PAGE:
Get­ting Grilled — Nan’s Old Fash­ioned Fig and Prune Cake

The Gulf News (Port aux Basques) - - Editorial - Terry Bursey

Happy Hol­i­days! This edi­tion of Get­ting Grilled is a spe­cial one for me. I get to in­tro­duce the great­est woman on Earth. She’s the an­gel who raised me from two years old and in many ways still guides me to this day. Please wel­come my grand­mother, Han­nah Bursey with our very old fam­ily recipe for Christ­mas Prune and Fig Cake.

Food Dude: Wel­come, Nan. Nan: Thank you. (smiles) FD: So, what do you have for my fine read­ers to­day?

N: This is our fam­ily recipe for old fash­ioned Christ­mas prune and fig cake.

FD: As a mil­len­nial, that sounds gross. As a New­found­lan­der, this sounds de­li­cious.

N: What are ya get­ting’ on with now?

FD: Never mind. Out of cu­rios­ity, how old is our recipe?

N: Five gen­er­a­tions of women passed down this recipe and now I sup­pose one Nan’s Old Fash­ioned Fig and Prune Cake

gen­er­a­tion for a man. (gig­gles)

FD: Gotta love that new­fan­gled so­cial equality. Tell us a bit about it?

N: Well, we never had no cher­ries, dates or mixed fruits. Never even heard of any of it back then. Our cakes were al­ways de­li­cious though. We made them in an old wood stove oven and used iron cake pots.

FD: Did you make them a lot grow­ing up?

N: Oh yes, and we al­ways made enough for two cakes. By the time Santa Claus got his piece with a glass of goat’s milk and the mum­mers got their share with a glass of syrup, at least one cake was gone. FD: I sup­pose mum­mer­ing was still on the go back then. N: Oh good­ness, yes! They would come by the dozens and al­ways knew what house to go to to get the best cake.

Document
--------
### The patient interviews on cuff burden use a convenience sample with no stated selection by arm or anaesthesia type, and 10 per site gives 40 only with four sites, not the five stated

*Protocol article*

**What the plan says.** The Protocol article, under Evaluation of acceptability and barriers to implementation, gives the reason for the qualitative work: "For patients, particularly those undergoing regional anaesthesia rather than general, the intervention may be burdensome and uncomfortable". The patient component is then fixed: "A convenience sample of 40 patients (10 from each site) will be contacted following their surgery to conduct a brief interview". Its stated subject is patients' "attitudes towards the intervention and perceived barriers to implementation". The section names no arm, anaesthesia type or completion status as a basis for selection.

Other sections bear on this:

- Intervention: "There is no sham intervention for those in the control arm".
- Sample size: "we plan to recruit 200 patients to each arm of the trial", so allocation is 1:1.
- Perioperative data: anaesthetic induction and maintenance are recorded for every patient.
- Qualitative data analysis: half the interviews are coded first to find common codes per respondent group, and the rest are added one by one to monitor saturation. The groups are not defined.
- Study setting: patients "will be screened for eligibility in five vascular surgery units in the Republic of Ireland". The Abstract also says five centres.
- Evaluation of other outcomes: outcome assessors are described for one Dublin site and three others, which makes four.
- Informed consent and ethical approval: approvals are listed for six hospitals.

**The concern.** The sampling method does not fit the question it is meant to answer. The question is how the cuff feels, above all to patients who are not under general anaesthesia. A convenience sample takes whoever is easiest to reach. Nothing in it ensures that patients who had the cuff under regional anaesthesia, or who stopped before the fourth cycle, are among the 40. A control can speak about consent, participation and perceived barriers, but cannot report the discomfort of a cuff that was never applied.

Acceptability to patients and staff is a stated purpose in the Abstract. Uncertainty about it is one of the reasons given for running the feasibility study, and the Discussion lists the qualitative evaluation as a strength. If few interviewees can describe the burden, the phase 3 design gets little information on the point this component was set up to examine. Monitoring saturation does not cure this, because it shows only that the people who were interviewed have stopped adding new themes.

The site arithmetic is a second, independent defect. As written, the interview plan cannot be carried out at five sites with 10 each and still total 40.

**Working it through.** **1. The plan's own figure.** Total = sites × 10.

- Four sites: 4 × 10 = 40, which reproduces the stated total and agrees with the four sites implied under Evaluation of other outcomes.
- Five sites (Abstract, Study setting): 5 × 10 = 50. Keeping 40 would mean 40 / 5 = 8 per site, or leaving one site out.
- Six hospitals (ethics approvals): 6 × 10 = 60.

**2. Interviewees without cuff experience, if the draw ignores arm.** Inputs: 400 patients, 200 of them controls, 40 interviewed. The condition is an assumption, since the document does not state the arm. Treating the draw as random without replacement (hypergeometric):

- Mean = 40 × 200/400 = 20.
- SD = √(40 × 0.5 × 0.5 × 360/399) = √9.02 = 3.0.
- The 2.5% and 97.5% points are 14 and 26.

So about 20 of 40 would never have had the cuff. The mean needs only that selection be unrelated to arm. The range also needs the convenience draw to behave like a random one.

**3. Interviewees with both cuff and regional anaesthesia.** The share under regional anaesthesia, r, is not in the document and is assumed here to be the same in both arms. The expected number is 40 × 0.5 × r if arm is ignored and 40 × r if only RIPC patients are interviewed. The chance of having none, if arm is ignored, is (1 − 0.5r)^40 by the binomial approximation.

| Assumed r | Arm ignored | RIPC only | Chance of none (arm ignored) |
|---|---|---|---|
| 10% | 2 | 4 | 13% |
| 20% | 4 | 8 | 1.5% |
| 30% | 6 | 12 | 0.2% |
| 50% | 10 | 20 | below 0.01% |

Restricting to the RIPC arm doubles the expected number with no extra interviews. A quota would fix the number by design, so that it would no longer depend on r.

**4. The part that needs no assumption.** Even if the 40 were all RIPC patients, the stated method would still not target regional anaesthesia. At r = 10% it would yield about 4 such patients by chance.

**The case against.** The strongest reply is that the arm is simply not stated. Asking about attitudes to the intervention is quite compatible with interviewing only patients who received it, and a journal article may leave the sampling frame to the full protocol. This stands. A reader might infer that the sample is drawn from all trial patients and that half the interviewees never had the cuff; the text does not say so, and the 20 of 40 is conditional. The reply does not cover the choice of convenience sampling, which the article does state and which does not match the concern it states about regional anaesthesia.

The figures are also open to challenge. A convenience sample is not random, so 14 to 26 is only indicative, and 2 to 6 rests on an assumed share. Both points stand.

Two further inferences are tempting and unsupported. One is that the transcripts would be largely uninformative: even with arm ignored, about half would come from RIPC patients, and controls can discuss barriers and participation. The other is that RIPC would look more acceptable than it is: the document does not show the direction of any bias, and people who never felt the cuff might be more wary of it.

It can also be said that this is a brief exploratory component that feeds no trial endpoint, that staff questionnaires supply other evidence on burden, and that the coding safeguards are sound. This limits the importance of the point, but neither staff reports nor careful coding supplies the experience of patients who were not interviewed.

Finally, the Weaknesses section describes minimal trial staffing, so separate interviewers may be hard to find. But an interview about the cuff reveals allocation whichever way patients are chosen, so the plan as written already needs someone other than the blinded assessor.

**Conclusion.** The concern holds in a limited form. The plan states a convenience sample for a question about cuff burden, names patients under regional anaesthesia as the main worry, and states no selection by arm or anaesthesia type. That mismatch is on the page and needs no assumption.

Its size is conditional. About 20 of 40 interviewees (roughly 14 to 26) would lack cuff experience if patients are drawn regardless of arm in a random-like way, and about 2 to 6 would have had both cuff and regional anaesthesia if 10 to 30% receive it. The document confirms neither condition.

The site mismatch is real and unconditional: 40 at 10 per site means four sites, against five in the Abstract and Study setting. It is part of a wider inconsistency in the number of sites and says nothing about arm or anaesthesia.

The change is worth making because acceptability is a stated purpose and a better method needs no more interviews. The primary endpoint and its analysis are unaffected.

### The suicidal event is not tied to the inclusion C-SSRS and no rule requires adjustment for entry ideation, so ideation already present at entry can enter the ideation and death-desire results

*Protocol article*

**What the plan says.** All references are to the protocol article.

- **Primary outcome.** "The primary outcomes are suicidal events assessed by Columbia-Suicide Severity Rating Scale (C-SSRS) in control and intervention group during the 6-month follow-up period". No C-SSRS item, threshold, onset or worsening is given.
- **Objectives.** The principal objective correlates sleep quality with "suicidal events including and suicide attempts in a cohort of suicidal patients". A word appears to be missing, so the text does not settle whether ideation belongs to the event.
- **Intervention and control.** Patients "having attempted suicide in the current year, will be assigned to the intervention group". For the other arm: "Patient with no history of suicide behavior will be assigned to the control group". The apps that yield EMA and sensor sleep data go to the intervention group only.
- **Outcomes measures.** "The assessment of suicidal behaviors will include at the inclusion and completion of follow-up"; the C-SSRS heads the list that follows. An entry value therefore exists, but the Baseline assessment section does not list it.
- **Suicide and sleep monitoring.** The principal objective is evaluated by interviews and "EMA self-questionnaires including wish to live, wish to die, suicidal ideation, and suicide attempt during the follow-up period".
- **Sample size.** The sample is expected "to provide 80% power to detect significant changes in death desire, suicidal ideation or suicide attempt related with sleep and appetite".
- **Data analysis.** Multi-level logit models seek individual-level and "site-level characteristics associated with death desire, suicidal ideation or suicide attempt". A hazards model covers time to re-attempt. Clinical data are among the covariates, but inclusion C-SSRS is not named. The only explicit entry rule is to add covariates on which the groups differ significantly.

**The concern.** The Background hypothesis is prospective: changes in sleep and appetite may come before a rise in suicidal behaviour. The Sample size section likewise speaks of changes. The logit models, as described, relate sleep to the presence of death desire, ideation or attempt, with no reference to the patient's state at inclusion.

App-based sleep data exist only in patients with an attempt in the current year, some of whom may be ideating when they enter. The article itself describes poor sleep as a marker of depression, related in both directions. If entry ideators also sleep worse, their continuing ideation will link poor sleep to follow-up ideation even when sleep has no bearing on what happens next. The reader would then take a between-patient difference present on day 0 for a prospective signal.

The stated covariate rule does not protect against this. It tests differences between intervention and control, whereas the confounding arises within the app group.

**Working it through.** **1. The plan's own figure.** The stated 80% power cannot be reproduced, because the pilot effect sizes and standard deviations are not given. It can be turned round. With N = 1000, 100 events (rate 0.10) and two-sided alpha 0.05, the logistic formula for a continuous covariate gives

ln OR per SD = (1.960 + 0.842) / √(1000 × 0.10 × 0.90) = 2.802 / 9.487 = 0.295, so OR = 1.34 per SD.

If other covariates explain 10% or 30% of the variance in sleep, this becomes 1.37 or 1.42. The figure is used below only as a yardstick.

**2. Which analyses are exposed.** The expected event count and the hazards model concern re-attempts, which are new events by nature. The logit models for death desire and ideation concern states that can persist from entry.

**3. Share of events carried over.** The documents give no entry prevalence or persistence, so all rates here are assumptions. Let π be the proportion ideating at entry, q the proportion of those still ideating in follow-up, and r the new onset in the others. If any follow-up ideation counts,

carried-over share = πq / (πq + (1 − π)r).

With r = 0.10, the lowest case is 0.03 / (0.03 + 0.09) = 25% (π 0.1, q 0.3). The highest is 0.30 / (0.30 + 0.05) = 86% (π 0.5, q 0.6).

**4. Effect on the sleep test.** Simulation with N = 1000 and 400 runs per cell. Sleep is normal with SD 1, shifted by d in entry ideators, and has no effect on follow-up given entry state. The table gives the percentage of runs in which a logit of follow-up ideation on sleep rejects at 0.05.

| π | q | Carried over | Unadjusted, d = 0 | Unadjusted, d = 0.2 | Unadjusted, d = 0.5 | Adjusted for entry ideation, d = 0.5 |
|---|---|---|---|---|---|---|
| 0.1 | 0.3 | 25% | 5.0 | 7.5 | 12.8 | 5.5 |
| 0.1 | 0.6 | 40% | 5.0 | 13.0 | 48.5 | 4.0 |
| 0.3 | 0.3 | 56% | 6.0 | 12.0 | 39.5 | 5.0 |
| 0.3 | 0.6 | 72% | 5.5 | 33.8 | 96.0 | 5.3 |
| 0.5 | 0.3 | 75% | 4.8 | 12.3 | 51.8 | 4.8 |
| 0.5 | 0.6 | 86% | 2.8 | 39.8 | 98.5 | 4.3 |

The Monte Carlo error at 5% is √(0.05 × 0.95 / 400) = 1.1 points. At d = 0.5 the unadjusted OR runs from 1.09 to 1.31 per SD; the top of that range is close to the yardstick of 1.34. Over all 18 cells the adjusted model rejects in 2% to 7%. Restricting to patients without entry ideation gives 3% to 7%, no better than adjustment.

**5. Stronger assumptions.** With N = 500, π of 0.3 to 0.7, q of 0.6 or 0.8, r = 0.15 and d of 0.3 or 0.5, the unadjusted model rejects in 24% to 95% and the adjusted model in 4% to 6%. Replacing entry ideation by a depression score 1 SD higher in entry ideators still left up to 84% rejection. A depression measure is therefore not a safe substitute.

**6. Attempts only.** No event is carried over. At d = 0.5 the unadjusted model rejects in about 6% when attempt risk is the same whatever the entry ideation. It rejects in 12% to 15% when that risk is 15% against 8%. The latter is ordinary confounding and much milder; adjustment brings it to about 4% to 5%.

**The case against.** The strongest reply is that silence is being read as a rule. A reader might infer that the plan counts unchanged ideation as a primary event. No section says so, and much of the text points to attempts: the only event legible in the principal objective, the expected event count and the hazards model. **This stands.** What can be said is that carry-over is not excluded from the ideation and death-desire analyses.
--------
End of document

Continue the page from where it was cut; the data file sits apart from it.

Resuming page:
FD: Was our house that house?

N: (laughs) Yes it was. In Dover, or Welling­ton as it used to be called, it was al­ways the best cake.

FD: Can I still pub­lish the recipe? You know, even though it’s giv­ing away the best cake?

N: That’s what it’s for sure, to be give away. Add all wet in­gre­di­ents to the well and mix un­til smooth. Grease two cake pans and di­vide the bat­ter evenly into both. Bake for 1 ½ - 2 hours.

FD: Out of cu­rios­ity, Nan. Can this cake be com­bined with any sauces to help us mil­lenials choke it down?

N: You tor­ment. Yes she can go with any­thing from cus­tard, a caramel sauce or any­thing in be­tween. It’s good to try new things with food and be cre­ative.

FD: A woman af­ter my own heart. Thank you, Nan. I loves ya all the world.

N: I loves you too, M’love. Merry Christ­mas and Happy Hol­i­days!

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